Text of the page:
Dalia Judovitz

 

On her book Drawing on Art: Duchamp and Company

Cover Interview of May 05, 2010

Lastly

The impossibility of defining art once and for all may convince us of the viability—indeed, of the necessity—of no longer trying to do so.

If one accepts the legitimacy of the claim that not trying to define art is an acceptable premise, then this lack of a founding definition will not foreclose debate and dissent about its nature; it will invite and drive them.

What Duchamp (along with his Dada co-conspirators Picabia and Man Ray, and his Surrealist counterpart and sometime collaborator Dali) preserved and indeed reserved for postmodernism is an idea of art understood no longer as visual essence or expression but as locus of dissent and disparity of opinion.  It is this modernist legacy that later collaborators such as Baj and/or postmodern appropriators such as Matta-Clark and Wilson drew upon and critically took to task.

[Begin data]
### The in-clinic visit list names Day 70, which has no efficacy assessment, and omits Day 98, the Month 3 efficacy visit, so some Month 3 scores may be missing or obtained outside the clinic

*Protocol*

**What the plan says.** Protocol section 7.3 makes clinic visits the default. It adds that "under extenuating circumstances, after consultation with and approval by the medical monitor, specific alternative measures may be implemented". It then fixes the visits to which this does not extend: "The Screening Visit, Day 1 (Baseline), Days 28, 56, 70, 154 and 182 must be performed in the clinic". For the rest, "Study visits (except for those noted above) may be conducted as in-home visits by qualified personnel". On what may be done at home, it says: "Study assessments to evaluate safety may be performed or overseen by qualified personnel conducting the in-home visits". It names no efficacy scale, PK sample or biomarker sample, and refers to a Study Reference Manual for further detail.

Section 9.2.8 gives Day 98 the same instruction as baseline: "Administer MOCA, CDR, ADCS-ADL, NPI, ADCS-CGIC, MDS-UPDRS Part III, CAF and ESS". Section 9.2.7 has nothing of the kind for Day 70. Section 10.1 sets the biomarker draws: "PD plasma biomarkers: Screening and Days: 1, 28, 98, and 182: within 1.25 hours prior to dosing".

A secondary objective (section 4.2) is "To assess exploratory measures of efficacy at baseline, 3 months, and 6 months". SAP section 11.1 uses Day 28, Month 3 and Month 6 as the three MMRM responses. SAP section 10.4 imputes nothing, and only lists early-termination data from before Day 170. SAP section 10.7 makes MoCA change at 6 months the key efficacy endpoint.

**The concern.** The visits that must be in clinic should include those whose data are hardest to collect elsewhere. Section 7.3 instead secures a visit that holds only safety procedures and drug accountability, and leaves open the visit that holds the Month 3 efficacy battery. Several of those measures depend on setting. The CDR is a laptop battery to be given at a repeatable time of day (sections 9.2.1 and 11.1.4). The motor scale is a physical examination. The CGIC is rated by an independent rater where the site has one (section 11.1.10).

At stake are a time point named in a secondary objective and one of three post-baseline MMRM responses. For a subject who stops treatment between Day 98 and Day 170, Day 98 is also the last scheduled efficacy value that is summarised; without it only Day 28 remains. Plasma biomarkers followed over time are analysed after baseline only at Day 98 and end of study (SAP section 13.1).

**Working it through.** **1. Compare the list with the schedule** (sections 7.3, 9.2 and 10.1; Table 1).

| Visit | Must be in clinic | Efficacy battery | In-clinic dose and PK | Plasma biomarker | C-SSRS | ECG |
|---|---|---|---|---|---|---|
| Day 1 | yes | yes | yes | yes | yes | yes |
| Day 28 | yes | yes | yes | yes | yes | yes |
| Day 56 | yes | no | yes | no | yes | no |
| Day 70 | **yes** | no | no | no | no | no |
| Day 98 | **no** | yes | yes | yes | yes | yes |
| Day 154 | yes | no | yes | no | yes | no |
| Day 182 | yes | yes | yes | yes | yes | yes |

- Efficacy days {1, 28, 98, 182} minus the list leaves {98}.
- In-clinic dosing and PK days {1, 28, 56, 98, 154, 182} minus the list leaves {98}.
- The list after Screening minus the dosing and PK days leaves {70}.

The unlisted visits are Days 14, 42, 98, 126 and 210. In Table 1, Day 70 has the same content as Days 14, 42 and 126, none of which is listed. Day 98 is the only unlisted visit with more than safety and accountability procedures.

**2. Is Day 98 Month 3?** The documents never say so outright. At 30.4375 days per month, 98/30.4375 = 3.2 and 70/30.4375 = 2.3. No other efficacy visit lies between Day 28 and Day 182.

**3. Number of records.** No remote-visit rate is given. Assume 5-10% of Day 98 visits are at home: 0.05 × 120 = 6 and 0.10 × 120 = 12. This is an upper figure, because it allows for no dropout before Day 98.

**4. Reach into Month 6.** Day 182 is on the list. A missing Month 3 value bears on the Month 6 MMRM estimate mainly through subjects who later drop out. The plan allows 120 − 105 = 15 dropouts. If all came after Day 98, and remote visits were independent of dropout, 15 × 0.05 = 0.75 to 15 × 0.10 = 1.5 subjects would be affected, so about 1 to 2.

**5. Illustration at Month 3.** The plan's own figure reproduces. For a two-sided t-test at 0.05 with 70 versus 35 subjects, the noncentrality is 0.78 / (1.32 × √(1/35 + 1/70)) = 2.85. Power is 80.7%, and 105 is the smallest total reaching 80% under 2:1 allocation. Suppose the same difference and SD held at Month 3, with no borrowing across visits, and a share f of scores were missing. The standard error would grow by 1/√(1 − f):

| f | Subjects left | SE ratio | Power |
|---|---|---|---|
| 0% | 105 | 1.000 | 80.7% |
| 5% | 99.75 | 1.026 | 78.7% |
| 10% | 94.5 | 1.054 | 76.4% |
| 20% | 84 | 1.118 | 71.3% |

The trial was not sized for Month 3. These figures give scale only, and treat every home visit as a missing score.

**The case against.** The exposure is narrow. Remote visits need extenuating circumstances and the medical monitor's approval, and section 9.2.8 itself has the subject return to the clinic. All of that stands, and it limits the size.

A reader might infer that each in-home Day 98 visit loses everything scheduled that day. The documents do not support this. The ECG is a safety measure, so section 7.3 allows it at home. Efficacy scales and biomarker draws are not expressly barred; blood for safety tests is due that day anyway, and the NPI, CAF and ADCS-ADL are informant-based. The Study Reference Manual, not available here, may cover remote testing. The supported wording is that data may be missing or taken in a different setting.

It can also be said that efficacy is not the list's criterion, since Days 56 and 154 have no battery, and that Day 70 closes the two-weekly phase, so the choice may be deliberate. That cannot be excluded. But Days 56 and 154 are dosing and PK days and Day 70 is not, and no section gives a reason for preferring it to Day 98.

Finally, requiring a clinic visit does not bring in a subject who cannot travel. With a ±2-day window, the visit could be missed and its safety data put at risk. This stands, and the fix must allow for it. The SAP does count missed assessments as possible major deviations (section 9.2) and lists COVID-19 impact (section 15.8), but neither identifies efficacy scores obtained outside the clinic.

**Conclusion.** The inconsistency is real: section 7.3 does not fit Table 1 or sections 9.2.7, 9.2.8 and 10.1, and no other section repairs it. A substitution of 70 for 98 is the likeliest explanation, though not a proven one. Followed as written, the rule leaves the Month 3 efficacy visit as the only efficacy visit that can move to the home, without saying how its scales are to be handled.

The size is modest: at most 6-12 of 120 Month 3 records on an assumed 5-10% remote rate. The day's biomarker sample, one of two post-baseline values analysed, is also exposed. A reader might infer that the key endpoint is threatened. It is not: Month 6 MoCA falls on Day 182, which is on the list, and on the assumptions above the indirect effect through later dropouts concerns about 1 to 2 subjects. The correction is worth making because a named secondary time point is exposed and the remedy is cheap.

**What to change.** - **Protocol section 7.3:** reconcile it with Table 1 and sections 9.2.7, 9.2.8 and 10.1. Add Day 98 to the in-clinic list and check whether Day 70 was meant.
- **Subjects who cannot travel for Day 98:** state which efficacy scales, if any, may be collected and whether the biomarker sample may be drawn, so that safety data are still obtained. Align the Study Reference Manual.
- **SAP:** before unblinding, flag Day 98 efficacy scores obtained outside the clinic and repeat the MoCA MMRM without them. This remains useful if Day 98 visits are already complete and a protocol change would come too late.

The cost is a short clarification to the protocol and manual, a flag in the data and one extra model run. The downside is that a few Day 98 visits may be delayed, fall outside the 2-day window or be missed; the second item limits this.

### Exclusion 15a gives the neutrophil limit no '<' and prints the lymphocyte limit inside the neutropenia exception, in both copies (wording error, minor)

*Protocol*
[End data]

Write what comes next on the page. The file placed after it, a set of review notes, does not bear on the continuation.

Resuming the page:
The emphases of their works shifted away from the production of objects to the manipulation of the contexts that frame the idea of art in order to expose the institutional scaffolding that props up the possibility of meaning ascribed to works of art.

I argue that such an understanding of art no longer belongs to the realm of aesthetics alone, since it brings into play through its activation and engagement with spectatorship questions of responsibility and ethics.

Drawing on Art: Duchamp and Company shows how the idea of art, insofar as it relies on the works of the past not just as resource but as the springboard for the emergence of postmodernism, can become critical fuel for artistic impetus.


© 2010 Dalia Judovitz